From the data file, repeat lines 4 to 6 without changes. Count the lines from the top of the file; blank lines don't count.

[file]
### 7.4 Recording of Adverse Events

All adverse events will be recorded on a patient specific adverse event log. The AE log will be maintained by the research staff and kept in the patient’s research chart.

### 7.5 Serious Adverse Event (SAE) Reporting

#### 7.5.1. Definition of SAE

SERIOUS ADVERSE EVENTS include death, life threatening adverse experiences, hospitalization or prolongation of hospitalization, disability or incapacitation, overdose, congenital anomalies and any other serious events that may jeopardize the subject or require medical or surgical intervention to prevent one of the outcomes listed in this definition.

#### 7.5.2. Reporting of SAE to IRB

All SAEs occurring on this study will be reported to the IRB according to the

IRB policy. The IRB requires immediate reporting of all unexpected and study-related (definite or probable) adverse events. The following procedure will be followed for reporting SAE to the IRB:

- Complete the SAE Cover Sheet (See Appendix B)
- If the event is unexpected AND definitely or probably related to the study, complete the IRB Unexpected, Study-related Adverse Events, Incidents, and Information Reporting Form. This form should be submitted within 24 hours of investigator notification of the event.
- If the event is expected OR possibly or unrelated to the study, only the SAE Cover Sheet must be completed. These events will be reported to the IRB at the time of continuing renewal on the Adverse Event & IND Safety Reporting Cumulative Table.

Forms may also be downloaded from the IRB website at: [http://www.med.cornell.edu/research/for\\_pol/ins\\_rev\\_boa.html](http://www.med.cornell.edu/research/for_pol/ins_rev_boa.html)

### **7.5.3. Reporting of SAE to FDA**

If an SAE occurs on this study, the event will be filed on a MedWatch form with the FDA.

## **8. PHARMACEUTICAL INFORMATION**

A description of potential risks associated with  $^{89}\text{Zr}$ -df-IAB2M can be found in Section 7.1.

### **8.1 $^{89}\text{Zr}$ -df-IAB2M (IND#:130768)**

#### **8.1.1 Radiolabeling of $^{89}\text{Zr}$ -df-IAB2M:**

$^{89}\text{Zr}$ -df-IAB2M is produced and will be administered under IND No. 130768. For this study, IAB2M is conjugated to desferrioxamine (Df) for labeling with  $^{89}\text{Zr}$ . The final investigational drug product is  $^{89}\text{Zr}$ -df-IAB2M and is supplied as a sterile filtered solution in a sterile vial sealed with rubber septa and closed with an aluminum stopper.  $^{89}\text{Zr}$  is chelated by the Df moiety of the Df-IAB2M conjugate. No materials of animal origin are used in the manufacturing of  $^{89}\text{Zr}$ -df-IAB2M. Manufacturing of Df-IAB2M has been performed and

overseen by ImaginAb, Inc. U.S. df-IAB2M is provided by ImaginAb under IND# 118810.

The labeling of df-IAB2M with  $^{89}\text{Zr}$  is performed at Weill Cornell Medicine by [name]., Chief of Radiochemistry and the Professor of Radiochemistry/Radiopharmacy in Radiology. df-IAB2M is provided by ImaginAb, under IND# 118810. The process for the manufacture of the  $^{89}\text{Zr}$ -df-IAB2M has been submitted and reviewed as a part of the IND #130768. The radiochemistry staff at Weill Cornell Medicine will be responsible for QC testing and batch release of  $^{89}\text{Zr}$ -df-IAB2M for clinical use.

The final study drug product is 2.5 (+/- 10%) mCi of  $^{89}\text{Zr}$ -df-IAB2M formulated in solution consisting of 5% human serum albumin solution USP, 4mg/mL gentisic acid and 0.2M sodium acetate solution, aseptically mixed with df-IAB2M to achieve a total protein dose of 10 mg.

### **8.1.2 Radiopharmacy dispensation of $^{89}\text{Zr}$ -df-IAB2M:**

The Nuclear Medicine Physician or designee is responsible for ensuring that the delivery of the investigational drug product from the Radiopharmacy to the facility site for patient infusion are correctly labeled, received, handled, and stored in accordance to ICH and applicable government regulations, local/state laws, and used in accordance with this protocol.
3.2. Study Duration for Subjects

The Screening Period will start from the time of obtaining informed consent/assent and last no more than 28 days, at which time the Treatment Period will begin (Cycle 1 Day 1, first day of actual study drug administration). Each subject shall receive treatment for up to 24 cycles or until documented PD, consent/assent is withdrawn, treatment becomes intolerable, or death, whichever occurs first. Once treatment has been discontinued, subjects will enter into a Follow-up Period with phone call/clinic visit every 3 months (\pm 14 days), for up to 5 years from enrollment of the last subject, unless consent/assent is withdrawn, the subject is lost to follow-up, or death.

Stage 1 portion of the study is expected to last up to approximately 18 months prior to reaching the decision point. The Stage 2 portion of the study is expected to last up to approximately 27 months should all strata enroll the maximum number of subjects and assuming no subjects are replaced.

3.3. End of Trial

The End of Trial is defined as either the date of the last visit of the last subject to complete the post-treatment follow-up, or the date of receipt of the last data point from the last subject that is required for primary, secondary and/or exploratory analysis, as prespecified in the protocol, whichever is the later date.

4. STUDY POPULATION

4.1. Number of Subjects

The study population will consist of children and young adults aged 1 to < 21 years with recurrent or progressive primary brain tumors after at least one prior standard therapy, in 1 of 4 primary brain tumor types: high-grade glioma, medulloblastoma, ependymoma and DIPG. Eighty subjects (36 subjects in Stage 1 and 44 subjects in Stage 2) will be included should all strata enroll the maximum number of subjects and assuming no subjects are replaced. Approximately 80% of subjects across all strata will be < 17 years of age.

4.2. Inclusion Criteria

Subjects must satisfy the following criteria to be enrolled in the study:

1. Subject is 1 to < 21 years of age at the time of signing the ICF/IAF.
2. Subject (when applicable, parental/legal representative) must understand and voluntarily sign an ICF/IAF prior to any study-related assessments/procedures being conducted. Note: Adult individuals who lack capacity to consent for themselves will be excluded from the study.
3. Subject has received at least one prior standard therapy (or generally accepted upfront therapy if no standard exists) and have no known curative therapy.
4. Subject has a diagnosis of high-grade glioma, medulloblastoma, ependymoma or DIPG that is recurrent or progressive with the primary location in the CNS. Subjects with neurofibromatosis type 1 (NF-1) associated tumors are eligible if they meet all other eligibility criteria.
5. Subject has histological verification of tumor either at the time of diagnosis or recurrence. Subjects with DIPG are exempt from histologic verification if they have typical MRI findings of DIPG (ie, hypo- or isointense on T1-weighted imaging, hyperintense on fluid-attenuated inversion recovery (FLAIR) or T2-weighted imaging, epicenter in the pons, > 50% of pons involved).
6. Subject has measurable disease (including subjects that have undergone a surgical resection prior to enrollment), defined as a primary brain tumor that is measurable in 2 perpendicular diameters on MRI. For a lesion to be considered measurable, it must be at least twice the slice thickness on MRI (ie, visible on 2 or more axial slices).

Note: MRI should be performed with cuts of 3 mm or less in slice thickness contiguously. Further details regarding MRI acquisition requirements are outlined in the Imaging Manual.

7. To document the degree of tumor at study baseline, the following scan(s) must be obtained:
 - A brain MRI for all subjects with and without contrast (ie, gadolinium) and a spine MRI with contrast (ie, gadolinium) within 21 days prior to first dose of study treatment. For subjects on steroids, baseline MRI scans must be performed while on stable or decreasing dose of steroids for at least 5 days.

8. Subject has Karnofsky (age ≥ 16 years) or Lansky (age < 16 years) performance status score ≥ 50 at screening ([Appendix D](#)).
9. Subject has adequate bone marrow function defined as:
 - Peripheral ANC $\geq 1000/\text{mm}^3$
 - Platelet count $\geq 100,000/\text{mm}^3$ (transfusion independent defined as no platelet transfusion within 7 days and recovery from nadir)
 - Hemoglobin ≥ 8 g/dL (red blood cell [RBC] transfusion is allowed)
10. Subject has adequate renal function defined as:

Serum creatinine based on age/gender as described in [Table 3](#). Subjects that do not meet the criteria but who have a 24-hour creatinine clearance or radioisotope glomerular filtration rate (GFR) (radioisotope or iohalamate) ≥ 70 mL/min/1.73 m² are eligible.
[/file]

#### 7.5.1. Definition of SAE

SERIOUS ADVERSE EVENTS include death, life threatening adverse experiences, hospitalization or prolongation of hospitalization, disability or incapacitation, overdose, congenital anomalies and any other serious events that may jeopardize the subject or require medical or surgical intervention to prevent one of the outcomes listed in this definition.

#### 7.5.2. Reporting of SAE to IRB